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Fish / August 28, 2016

Fish and Boating in the Yampa Valley: Part 4

Written by: Eric Jackson

Editor’s note: This piece is the final part of a four-part narrative published in weekly installments. The first piece in the series can be found here

There’s something special about shore lunch. Something about the locale makes the food tastier and the drinks colder and more refreshing. That sensation is only enhanced if the day has been full of big, beautiful fish.

After lunch, we started off with streamers. We prospected the banks for big fish that would crush an easy target. We landed cast after cast tight to the bank, but found no players.

We switched back to a nymph setup as we rolled back into a prime run. We had taken most of our fish on a pink worm, so we decided to try a purple worm. 

This switch is often made by guides who want to prepare for a day ahead of them. A guide who has a day set up with a less experienced angler, for example, will be able to save the day with bait they’ve tested the day before.

 

The fishing had been good—so good that catching 18″ rainbows had begun to seem almost commonplace.

Almost.

We jolted back to life after a strike thundered through the rod to my hand. The indicator yanked. This fish was fighting hard to shed the hook from its jaw.

This was not a running fish. It had decided instead to just bury its face into the bottom of the river.

I took care not to break the tippet—a real fear with a fish like this—while still forcing her head and wearing her down. I soon had her in the boat, and found her a thick and heavy 22″ brown trout.

When she propelled herself back down to the safety of the deep, she did so with smooth, powerful strokes.

Our quest for even larger fish continued, and we moved into some private water on the Hogue Ranch.

This was a good stretch of water, and at this high water it offered the opportunity for the fish of a lifetime. That was our goal for the day.

As we moved through the Hogue, I began to recognize spots I’d visited the year before. Previously, many of these spots had been mere trickles or even dry creek beds. They were all fishable now, and looked very fishy to us as we glided along.

Andy took out a large, articulated pattern for this section of water. As I cast, it tucked under trees and landed tight to the edge.

A smaller brown soon took the fly, but this was not the fish we were looking for.

We kept banging the banks. We searched and searched. Cast after cast landed tight to the bank. Then, finally…

Strip, strip, strip… WHAM !

I felt a take with enough stomp to bring two grown men to shouting and screaming.

Big fish like this one almost always stop at first. They’re apex predators who feel no need to run from things. Until their head is pulled in a direction they don’t like, that is. Then all hell breaks loose.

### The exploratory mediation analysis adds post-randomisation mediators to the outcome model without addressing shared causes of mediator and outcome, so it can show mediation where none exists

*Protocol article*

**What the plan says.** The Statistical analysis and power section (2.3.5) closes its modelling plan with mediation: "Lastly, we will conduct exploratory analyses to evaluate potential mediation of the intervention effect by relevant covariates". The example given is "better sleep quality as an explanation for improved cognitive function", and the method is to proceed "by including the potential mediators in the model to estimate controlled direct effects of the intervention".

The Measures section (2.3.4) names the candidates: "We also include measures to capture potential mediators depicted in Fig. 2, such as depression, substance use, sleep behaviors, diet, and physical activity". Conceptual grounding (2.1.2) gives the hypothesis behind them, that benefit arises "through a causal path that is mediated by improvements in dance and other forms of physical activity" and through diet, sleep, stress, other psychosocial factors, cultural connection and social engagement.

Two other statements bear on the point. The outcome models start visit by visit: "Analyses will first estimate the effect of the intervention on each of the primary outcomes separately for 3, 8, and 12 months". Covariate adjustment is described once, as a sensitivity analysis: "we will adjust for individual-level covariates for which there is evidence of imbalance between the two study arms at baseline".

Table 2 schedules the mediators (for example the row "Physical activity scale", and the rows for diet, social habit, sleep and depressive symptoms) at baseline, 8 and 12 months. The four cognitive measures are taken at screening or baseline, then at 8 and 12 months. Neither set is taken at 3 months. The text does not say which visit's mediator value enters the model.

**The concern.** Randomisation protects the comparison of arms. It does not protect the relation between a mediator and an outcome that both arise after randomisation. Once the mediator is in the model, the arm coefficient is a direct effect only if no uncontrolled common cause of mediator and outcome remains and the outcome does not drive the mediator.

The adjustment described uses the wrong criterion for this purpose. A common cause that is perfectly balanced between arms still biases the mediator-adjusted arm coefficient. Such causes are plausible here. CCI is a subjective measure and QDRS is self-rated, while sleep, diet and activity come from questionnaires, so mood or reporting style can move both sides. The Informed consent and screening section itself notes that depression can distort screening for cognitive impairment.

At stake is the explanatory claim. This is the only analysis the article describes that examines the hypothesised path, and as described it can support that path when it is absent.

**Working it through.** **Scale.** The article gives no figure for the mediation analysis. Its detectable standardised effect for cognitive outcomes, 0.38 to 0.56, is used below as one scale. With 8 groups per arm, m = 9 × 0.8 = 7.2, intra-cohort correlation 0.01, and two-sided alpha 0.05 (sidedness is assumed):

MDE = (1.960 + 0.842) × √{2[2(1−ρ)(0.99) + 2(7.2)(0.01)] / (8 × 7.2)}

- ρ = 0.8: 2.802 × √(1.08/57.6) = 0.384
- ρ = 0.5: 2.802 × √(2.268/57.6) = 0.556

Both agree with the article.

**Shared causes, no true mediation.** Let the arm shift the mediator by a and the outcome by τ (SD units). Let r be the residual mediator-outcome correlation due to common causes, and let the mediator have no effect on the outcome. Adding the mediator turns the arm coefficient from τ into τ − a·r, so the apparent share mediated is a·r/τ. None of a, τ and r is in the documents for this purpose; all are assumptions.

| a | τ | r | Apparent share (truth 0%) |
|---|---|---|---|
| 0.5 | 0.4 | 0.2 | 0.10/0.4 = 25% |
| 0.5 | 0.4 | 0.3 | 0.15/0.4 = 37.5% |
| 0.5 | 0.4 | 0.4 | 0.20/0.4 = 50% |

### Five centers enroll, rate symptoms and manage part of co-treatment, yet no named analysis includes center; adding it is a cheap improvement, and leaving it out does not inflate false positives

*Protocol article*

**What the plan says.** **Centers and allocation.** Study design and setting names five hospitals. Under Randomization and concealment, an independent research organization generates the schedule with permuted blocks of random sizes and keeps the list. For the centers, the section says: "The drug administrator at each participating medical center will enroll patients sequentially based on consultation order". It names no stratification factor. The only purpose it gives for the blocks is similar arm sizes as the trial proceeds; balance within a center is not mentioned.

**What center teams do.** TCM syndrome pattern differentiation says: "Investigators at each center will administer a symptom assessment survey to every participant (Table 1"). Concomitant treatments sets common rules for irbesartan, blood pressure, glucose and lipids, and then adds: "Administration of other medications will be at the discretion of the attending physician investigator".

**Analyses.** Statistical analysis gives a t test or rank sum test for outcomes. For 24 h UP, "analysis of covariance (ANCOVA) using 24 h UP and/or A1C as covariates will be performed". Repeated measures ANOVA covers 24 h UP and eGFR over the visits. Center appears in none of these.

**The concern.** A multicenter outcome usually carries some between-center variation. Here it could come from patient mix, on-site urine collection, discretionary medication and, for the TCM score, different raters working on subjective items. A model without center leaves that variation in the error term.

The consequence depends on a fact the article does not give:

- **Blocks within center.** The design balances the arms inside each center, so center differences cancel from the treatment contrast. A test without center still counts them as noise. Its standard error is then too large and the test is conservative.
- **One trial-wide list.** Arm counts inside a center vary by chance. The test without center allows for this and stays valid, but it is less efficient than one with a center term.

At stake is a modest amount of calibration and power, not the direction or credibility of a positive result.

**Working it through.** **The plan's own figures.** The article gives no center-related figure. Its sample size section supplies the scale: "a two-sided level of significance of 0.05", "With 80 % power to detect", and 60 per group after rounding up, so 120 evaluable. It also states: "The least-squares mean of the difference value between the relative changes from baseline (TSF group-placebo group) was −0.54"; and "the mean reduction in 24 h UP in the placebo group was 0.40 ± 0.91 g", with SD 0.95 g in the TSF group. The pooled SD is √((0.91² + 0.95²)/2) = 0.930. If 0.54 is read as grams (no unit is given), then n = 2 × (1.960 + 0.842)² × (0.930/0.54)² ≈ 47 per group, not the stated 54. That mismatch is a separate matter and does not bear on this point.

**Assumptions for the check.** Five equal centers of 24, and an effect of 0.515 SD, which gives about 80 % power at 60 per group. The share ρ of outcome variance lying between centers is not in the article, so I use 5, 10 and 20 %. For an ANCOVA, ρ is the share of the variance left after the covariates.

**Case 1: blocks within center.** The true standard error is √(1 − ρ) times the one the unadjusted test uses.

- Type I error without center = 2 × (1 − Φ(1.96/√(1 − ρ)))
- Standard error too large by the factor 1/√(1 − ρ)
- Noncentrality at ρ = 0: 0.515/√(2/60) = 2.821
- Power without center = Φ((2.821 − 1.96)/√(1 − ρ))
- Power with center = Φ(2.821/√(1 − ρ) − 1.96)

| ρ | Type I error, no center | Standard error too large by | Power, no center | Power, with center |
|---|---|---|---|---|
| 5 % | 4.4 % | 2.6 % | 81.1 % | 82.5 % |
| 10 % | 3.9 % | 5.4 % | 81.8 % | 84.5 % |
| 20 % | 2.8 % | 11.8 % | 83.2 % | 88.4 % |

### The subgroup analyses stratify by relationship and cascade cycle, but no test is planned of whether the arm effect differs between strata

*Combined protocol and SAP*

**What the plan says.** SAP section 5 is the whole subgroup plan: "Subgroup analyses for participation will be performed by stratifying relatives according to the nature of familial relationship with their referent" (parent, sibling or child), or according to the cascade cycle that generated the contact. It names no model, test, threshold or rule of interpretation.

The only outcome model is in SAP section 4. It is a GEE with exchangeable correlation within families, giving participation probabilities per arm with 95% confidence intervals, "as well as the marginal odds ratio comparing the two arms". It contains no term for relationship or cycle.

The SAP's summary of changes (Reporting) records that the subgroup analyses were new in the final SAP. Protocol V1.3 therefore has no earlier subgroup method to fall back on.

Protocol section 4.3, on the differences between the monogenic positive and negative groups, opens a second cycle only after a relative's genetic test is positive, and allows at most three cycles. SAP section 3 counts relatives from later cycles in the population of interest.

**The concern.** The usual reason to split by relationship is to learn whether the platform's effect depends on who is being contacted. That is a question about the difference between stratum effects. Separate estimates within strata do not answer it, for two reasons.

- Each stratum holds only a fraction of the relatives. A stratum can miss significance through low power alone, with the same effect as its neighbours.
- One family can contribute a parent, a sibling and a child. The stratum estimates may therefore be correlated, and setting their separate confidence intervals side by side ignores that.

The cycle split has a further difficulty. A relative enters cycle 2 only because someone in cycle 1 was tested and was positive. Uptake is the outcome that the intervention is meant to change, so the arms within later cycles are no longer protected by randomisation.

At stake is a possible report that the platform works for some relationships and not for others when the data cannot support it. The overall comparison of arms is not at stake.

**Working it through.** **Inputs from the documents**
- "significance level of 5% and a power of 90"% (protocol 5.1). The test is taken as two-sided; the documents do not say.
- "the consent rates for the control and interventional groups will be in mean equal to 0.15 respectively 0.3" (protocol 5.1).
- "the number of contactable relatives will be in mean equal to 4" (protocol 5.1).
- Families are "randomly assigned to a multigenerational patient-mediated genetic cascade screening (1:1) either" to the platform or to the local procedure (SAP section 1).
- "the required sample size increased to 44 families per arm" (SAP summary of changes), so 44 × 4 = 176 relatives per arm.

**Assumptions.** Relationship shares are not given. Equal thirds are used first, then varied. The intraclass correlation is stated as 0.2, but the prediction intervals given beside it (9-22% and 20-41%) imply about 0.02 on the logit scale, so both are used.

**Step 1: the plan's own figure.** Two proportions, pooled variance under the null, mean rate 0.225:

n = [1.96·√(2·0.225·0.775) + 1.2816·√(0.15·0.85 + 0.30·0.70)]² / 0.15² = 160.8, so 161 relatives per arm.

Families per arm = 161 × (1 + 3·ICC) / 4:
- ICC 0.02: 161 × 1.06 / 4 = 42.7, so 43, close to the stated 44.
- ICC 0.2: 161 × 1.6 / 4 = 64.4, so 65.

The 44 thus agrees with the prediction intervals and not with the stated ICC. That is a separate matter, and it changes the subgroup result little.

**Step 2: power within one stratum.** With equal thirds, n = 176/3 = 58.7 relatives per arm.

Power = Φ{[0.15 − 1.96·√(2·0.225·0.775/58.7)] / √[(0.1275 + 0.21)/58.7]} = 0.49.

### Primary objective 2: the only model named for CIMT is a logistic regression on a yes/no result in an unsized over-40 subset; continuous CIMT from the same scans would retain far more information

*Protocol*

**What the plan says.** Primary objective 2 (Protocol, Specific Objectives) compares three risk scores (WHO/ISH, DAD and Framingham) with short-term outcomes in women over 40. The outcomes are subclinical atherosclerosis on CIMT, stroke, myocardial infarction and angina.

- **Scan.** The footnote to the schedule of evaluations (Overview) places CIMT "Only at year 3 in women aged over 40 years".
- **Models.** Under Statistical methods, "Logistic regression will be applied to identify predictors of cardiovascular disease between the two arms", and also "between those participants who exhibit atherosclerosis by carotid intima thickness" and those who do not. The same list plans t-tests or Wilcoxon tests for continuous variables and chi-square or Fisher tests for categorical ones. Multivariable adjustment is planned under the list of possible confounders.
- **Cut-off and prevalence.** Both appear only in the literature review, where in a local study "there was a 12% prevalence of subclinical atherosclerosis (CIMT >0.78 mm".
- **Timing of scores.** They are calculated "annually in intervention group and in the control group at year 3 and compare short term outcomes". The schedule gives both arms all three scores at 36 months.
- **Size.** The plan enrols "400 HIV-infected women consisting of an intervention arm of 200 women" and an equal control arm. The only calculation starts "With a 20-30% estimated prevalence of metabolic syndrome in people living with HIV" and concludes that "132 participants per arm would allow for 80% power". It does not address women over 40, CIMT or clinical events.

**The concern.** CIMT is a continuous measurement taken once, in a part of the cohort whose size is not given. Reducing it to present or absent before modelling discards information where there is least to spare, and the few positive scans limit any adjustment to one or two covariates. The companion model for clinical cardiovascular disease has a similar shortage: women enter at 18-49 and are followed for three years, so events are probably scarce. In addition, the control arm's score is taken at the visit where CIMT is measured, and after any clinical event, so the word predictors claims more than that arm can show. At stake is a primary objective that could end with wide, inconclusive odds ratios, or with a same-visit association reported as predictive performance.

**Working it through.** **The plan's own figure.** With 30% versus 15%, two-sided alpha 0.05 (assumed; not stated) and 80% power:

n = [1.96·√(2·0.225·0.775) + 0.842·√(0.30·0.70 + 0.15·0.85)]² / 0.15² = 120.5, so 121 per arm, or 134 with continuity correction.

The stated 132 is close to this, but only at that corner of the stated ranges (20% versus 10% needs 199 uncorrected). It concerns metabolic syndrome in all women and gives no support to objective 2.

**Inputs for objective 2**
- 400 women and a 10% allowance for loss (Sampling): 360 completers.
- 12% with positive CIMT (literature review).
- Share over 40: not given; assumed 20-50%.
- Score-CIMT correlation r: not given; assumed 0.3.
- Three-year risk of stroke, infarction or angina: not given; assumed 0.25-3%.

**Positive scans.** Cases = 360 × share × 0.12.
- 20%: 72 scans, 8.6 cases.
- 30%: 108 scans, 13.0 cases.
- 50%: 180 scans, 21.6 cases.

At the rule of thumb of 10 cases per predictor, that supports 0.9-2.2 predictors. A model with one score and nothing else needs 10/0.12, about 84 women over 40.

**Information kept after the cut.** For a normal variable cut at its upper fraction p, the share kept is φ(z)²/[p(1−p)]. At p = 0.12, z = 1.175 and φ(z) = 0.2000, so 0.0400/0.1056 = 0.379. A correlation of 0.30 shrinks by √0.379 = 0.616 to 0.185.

The drag screamed as line peeled of it. Andy kept the raft in position, and I fought what I knew might be the fish of my life.

She turned back toward the safety of the brush, which was no good for me. That provided far too many opportunities for the line to snag and break off.

It was time to really put the pressure on—I had to keep her out of there or she’d be gone. I kept the rod low and away, and dove the rod butt into my chest for leverage.

Violent headshakes pumped through the rod as it bent deeper and deeper. She turned deep and headed under the raft. Not much better than the reeds.

I buried the rod tip into the water the guide her out, and the fish turned to come out from under the raft. She headed up to the surface almost lifted herself into the air.

Almost. This trout was so big she could hardly get her body out of the water. Her efforts appeared to have worn her out, and she began to follow my lead toward the boat.

At this size, though, even a tired fish can break off at the end of a fight. Her weight could snap a heavy tippet like a thread.

Andy threw the net under her after she headed to the raft, and we lifted the giant brown into the boat.

Once we secured the raft and gave the fish some time in the water to recuperate, we took picture after picture. It’s not every day you catch a 25″ brown trout, after all.

 

What a fish! What a moment! We agreed to take a break and celebrated with fresh, cold beers.

We knew these special times are few and far between and held them close to our souls. It’s these moments, after all, that truly keep us alive.

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about the author

Eric Jackson

From the time a nine pound catfish nearly pulled three-year-old Eric Jackson in the water to the time he waded the flats of the Texas coast for redfish, all of these experiences have led Eric to share and guide others in fishing.

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